For the successful operation of Blockchain, miners must remain independent entities. The large the number of such entities, harder it is to rig the system. Honest miners have an incentive to be a part of this network. As the blocks that are submitted by miners get accepted through the network, the miner receives 12.5 BTC (Bitcoin Currency). This is as of Dec 2016. This will reduce in future, as Bitcoin is designed to be a deflationary currency. As this is a discussions around economics and monetary policies, it is not a part of this post. The links below provide details on these aspects:

Claiming the reward

The miner claims this reward by injecting a transaction called the coinbase / generation transaction as the first transaction in the block. If the block is accepted as a part of the Blockchain by other peers in the network, this reward is available for the miner to spend. Whenever a block is submitted, all the transactions and the hash values get validated by the peers.

Commission / Tip for the miner

Unless a transaction is included in the Blockchain, it is not considered confirmed. If I want to get a transaction executed fast, I need to provide an incentive to the miner to include my transaction in his block. I do this by leaving a tip for the miner.

In any transaction there is an input (source account and amount of money) and output (destination account and amount of money). The difference in the amounts of input and output typically is the tip. While transacting government currency, the banks / payment processing companies charge the processing fees. In Bitcoin it is up to you, if you want to pay any tip. Your transaction will eventually make it to some block.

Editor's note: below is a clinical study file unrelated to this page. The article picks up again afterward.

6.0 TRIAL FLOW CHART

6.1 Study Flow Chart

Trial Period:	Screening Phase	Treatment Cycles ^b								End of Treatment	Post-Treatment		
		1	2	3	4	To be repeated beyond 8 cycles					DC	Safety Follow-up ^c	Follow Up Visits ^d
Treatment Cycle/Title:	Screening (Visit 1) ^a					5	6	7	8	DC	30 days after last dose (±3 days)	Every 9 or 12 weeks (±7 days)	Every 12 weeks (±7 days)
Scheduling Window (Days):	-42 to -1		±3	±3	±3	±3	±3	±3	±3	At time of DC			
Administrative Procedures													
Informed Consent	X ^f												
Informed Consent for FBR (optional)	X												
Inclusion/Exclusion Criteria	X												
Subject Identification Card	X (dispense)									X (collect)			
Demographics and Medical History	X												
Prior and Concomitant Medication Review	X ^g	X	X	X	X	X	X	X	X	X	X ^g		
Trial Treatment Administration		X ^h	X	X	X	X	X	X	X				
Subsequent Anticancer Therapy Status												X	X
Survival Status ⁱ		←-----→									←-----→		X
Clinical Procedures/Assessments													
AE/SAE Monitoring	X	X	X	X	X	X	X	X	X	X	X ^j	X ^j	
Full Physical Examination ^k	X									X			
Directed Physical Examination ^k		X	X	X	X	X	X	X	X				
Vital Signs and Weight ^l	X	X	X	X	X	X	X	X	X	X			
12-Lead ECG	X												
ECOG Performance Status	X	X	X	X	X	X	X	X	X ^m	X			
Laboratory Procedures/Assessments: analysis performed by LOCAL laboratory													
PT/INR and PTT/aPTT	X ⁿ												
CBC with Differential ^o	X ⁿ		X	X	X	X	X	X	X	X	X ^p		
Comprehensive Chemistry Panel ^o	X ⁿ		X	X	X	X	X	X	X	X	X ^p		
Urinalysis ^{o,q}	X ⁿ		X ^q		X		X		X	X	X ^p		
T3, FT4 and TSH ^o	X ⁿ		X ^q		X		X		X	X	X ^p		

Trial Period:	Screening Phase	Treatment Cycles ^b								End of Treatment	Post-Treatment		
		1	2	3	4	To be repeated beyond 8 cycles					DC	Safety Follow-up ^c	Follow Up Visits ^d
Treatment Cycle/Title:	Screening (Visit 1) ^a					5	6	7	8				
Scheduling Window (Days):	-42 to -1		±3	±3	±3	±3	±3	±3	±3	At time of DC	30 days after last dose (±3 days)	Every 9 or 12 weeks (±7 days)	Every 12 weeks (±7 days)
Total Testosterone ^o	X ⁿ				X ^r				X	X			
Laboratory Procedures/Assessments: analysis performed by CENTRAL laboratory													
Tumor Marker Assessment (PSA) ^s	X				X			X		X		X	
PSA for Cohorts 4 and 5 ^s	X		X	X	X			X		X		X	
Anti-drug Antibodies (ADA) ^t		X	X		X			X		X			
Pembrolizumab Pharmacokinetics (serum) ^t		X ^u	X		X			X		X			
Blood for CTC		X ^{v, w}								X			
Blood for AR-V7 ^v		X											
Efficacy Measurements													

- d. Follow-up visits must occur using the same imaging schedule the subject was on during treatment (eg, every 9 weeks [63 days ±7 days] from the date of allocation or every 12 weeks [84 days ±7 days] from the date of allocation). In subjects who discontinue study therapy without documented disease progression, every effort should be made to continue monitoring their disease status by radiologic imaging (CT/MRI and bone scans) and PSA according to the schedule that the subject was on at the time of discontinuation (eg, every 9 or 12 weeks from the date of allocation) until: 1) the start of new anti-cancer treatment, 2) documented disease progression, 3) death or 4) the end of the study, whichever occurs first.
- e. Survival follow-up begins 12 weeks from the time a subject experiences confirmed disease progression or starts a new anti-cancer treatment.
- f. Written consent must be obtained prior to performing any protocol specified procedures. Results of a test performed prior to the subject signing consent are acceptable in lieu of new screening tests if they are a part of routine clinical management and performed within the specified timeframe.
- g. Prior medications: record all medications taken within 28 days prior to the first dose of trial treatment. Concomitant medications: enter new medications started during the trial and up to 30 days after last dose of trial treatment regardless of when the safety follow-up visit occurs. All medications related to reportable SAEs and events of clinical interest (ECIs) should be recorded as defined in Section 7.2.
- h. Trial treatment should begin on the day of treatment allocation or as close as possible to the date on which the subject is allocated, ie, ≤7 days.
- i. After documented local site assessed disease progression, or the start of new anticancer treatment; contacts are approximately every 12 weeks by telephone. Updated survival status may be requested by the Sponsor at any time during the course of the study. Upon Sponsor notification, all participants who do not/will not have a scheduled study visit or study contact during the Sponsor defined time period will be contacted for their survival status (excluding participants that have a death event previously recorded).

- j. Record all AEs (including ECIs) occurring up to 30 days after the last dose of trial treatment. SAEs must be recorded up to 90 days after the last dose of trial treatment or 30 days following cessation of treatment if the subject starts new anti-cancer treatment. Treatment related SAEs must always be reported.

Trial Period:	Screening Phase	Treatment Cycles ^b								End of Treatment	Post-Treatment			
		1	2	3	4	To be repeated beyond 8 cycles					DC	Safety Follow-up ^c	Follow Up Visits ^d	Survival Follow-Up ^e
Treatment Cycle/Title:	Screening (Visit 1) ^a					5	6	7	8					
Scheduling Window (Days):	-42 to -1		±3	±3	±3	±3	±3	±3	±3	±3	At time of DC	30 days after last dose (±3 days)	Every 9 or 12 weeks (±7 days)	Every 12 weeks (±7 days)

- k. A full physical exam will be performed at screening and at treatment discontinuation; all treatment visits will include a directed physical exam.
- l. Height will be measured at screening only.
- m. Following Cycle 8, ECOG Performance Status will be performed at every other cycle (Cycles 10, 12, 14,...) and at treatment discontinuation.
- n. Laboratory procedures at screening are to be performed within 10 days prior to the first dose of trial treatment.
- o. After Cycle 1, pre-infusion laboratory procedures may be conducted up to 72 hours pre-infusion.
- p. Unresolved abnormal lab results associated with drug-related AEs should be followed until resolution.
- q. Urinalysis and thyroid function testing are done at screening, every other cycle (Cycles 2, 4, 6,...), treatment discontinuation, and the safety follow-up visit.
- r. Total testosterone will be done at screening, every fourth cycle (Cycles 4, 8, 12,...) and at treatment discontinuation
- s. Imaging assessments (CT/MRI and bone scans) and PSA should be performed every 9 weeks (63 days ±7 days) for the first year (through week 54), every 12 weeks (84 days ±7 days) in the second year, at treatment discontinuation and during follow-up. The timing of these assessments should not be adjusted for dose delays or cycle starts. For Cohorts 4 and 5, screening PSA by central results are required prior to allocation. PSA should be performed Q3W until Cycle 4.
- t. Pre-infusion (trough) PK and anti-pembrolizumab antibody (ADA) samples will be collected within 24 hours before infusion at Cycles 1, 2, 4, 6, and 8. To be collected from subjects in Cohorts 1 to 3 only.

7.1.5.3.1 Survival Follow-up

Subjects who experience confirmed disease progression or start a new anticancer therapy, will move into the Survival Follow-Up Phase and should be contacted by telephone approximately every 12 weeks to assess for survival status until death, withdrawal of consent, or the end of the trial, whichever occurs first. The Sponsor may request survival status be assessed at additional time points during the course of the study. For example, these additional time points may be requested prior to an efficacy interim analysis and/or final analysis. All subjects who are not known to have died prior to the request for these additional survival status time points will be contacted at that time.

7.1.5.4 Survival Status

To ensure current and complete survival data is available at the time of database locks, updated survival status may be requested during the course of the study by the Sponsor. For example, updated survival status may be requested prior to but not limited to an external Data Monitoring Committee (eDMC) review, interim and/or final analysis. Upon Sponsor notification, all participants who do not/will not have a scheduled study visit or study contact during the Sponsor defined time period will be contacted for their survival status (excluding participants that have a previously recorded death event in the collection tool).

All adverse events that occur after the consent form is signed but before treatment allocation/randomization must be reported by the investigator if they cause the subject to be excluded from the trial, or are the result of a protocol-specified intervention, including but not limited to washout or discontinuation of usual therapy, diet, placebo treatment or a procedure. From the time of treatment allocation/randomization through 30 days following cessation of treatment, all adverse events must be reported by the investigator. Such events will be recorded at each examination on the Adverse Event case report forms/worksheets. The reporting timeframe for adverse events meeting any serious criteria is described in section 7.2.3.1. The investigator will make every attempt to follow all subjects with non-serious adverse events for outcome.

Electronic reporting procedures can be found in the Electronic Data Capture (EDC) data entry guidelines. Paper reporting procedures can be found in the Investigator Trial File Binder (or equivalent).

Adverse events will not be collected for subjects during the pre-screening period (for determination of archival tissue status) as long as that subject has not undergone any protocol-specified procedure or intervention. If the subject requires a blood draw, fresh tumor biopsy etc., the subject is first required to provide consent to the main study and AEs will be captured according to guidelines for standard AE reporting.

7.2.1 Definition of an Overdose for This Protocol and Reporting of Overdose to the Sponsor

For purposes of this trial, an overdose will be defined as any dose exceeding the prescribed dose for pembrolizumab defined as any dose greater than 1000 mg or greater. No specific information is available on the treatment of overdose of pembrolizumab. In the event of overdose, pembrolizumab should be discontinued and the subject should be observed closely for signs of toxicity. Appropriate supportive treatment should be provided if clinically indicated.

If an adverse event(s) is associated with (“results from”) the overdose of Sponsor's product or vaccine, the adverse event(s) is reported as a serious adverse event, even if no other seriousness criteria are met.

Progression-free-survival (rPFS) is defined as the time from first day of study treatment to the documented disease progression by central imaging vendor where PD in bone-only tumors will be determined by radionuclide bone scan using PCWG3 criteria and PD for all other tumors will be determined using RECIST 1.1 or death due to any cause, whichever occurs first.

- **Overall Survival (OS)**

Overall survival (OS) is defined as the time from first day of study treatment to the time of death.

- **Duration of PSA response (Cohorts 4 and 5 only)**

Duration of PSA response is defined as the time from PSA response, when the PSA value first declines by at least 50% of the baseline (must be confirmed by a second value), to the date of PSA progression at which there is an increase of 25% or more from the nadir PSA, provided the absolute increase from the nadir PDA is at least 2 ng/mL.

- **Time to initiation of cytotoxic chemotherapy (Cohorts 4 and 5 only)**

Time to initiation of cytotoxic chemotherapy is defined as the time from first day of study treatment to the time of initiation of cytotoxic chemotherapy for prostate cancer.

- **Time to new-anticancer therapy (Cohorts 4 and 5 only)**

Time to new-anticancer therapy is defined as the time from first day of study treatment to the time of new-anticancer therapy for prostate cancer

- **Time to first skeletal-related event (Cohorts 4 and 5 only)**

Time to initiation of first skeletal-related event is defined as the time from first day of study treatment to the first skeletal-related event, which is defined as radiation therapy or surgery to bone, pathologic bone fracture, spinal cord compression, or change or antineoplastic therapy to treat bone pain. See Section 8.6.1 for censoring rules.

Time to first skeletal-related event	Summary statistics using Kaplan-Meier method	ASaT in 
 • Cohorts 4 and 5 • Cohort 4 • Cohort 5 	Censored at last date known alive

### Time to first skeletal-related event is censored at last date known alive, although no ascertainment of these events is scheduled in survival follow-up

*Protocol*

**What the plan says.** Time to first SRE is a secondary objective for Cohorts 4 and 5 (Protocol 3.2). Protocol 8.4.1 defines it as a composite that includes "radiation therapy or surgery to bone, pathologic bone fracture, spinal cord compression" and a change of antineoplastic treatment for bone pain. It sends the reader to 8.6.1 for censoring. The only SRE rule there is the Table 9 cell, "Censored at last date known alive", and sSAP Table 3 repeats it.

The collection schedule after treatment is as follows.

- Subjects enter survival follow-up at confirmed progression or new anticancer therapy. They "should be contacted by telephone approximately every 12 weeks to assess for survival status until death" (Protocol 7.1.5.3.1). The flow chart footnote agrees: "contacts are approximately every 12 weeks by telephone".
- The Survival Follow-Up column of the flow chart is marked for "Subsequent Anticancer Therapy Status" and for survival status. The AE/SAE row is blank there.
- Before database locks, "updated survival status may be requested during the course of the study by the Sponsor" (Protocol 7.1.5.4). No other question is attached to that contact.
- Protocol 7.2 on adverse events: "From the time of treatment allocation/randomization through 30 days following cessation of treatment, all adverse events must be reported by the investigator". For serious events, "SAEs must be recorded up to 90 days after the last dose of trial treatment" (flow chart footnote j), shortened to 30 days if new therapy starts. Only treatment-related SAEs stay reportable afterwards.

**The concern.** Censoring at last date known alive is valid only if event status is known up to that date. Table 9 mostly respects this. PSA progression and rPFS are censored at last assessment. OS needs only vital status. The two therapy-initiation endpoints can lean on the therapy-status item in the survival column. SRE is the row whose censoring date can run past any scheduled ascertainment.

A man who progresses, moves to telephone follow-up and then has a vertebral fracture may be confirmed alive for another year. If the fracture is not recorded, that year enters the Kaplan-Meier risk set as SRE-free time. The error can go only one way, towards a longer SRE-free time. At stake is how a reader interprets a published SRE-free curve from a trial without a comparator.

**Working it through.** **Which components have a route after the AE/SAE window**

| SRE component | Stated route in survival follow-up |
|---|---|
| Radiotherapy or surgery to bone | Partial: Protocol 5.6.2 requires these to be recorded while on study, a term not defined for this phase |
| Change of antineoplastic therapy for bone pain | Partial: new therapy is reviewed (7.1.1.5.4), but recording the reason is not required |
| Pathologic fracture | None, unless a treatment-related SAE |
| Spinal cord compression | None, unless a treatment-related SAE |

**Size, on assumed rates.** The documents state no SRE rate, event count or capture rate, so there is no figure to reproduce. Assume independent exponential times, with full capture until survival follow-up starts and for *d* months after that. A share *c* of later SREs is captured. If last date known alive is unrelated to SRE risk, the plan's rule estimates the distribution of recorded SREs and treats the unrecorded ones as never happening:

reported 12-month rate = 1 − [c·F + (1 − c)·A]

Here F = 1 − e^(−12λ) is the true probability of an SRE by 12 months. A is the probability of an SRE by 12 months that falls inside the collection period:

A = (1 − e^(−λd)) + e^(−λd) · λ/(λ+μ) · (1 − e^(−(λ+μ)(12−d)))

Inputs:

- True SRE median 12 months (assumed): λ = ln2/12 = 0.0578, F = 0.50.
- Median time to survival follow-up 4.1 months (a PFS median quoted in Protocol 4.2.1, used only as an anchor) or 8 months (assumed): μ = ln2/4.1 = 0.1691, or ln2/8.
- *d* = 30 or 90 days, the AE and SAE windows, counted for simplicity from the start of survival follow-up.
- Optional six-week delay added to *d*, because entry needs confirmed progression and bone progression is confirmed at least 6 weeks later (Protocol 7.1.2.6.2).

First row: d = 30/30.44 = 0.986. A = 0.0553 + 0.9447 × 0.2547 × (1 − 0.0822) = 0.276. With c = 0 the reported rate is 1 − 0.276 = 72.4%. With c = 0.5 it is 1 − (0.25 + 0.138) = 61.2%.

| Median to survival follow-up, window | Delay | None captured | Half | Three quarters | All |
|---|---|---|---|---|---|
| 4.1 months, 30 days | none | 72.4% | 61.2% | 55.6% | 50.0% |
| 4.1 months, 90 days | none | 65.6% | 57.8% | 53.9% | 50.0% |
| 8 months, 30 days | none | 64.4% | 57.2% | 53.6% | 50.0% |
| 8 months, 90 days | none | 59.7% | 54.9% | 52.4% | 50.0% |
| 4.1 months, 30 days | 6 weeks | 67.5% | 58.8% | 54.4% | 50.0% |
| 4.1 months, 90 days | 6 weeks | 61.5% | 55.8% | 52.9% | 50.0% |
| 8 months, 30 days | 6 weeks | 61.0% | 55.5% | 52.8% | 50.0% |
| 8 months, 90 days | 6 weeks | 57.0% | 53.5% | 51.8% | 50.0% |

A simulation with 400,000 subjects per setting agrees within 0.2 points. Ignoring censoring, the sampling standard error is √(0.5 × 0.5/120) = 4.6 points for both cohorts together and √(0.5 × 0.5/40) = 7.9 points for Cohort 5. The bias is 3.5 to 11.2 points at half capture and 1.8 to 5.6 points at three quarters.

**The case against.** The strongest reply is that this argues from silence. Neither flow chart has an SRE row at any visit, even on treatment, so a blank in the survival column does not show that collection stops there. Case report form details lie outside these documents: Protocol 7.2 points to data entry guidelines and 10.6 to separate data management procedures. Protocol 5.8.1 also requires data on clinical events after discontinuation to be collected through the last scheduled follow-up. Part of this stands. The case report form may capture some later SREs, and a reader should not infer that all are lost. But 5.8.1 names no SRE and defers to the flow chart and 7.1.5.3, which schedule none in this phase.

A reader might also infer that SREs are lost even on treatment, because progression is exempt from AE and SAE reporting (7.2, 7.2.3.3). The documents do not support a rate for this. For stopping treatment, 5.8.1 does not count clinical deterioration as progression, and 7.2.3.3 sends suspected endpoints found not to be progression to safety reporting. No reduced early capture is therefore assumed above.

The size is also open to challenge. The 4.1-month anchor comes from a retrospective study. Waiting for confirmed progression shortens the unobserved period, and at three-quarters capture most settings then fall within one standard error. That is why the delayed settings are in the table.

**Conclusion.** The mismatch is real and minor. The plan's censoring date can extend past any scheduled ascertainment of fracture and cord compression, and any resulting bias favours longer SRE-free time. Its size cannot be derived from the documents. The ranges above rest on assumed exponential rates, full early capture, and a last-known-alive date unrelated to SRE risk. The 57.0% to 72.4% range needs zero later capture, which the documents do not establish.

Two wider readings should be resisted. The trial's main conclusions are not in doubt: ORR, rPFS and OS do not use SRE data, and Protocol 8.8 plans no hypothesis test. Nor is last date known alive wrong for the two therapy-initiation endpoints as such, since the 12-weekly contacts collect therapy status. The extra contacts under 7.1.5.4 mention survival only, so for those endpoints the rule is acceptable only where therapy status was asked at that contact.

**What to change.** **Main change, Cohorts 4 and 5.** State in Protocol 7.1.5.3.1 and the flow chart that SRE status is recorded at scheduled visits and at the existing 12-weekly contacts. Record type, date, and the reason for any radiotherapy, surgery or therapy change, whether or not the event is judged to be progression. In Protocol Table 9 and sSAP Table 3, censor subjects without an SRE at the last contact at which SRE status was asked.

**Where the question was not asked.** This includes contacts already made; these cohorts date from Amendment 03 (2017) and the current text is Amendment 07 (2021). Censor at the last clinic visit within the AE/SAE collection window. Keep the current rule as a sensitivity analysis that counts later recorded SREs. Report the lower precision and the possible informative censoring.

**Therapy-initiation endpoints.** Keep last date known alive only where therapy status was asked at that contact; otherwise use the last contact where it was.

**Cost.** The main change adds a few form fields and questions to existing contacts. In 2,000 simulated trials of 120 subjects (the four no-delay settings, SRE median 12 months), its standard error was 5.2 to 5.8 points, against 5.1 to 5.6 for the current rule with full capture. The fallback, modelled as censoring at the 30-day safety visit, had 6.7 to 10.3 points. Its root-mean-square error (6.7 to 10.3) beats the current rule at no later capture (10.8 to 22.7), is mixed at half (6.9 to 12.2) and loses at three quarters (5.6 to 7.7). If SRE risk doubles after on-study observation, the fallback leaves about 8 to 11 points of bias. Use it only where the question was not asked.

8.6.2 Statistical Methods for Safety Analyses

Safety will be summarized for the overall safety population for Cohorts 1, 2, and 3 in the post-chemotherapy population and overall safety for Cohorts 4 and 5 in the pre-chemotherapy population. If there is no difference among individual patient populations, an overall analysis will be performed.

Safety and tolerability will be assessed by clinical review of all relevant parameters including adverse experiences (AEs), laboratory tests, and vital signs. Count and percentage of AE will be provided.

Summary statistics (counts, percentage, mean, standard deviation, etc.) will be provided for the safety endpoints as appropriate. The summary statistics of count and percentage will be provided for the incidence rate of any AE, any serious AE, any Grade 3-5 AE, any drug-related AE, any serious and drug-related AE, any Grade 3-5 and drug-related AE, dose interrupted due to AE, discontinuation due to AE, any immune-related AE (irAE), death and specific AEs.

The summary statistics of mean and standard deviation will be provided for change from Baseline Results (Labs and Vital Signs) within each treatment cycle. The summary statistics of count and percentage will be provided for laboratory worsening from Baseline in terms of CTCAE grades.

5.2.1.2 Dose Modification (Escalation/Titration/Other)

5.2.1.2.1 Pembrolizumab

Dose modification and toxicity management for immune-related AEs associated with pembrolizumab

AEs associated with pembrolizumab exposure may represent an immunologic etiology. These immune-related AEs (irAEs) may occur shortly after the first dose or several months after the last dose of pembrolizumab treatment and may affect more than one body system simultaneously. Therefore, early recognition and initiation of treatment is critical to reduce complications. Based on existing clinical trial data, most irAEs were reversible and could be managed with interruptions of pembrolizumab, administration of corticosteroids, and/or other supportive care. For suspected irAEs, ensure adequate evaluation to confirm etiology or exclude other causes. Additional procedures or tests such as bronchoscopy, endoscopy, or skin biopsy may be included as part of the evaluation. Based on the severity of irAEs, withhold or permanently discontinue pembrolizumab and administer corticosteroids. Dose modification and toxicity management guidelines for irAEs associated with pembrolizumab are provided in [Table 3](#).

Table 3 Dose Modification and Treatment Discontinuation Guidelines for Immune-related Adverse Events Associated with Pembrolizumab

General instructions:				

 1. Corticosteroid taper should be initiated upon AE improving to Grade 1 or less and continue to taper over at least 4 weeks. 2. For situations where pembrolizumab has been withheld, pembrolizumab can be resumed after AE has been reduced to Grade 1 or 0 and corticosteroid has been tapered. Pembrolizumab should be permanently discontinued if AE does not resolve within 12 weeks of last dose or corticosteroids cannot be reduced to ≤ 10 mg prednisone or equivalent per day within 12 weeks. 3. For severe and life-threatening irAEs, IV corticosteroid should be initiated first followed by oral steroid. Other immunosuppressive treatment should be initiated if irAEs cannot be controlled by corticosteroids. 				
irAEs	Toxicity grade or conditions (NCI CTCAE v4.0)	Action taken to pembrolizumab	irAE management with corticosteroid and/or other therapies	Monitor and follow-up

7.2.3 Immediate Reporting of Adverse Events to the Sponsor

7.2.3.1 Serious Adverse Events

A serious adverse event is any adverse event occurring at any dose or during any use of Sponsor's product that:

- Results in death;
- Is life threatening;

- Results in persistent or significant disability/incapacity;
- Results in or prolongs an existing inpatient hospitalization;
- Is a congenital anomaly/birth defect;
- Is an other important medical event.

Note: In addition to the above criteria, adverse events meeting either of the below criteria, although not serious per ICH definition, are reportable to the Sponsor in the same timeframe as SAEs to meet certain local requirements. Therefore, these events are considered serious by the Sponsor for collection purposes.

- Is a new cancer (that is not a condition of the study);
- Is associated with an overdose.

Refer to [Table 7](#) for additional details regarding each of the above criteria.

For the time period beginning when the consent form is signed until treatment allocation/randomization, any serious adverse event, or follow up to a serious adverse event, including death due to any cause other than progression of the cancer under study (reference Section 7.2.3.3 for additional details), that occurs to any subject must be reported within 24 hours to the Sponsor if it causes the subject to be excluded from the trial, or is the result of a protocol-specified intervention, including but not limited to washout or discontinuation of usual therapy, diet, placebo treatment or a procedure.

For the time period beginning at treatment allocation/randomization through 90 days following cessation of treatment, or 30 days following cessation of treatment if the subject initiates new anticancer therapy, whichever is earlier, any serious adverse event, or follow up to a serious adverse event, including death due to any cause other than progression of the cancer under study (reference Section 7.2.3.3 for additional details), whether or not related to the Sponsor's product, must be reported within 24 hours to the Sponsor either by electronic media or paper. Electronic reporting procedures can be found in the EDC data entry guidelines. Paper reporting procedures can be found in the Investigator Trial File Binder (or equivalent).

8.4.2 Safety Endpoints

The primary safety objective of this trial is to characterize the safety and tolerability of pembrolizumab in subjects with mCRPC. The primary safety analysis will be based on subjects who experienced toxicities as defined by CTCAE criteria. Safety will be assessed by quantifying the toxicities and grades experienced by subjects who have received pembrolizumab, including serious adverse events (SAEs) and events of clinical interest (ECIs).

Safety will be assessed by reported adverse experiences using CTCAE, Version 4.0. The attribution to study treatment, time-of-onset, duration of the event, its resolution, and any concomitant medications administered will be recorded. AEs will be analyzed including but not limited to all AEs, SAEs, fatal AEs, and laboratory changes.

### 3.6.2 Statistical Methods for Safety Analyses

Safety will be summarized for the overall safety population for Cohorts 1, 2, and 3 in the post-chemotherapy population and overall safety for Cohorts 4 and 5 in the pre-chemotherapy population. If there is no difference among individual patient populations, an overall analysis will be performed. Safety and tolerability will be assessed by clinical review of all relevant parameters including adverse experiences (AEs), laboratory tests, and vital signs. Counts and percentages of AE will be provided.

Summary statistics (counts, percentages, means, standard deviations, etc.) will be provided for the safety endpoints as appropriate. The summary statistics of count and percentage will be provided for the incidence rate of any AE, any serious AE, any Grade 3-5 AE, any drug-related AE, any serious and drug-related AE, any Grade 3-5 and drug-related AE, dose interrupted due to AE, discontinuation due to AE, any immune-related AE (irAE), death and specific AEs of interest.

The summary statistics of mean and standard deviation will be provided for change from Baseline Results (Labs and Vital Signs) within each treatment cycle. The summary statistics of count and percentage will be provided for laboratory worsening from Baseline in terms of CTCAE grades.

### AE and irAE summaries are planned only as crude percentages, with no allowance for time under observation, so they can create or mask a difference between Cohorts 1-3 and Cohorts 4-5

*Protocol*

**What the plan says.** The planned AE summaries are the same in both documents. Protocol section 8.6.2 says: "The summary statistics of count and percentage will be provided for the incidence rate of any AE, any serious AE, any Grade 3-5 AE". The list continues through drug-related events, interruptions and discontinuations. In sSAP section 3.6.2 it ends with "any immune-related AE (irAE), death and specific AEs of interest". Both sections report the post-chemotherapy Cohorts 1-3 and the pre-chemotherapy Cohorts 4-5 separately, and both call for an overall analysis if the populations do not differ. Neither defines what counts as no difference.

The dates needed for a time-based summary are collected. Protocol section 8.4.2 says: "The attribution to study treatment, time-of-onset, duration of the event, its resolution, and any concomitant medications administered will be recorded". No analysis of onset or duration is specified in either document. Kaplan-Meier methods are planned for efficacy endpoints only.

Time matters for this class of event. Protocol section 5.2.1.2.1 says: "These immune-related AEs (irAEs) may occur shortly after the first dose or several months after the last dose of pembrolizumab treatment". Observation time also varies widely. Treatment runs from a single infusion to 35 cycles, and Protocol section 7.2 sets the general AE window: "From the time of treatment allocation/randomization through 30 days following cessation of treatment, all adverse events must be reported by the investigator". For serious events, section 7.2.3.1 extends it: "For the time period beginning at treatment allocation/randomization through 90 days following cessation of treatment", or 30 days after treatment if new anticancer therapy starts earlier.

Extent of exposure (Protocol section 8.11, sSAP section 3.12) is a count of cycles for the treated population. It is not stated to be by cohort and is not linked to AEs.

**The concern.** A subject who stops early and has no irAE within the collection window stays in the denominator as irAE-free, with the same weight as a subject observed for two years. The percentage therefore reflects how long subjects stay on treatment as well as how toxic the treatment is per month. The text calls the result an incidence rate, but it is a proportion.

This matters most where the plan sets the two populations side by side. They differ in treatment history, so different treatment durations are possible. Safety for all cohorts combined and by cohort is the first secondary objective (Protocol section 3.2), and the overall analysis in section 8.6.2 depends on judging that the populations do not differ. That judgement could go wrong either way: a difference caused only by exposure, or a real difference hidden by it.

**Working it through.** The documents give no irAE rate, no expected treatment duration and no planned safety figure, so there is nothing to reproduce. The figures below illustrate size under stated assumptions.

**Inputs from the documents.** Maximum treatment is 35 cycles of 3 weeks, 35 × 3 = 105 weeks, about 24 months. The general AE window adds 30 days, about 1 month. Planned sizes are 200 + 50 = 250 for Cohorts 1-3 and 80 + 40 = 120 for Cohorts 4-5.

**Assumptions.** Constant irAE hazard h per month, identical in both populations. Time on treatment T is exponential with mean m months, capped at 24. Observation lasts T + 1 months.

Bitcoin and Transactions

Bitcoins can be bought from a friend who has some or from an ATM. Either ways you need “someone” who trades Bitcoins for some work or equivalent government currency. As Bitcoin is not a physical currency, it needs an electronic store. The Bitcoins you own are actually recorded in the Blockchain in the form of transactions. A Bitcoin transaction is like a transfer of ownership. This transfer of ownership happens to an account or what is called an address.


There are different kinds of addresses like joint-accounts, multi-signature accounts, accounts that can be used for arbitration etc. For now, we will focus on single owner accounts / addresses.

The address is not exactly an equivalent of an account. Once an address is used for a transaction, do not reuse the same address for another transaction. This is not a limitation, as you can create as many addresses as you need without even being online. Remember every node in the network is a peer, there is no central authority which will grant addresses to you! Address is actually a cryptographic hash of the public-key. The following link describes issues with address reuse: Address reuse.

For the single owner address:

address' = RIPEMD-160 ( SHA-256 (public-key) )

The address’ is a 160 bit number (20 bytes integer). This can be represented in various ways and the chosen way to represent this address is base58check encoding. Details can be found here. However, for now it suffices that this is a much shorter form of representation.

address = base58check_encode ( address' )
sidenoteThere are different forms and formats of addresses, which are not discussed in this post, to keep the explanation simple. These other forms may be reviewed online later: Bitcoin Address and Technical Background.


The Bitcoin one owns is actually stored as a transaction in the Blockchain. Let us assume that I buy 100 Bitcoins from a friend of mine. He pulls out this Bitcoin client (the bitcoin wallet), creates a transaction such that the output has 100 Bitcoins addressed to me, and submits it to the network. I provide him the address.


Every transaction has Inputs and Outputs. My friend’s wallet chose 3 previous transaction which had a total of 105 Bitcoins and created the inputs. As he wants to pay me only 100 Bitcoins, and wants to leave 1 Bitcoin as a tip for the miner, he pays himself 4 Bitcoins. The inputs add up to 105 Bitcoins, while the outputs add up to 104 Bitcoins. This leaves 1 BTC as tip for the miner.

Peculiarity of Bitcoins: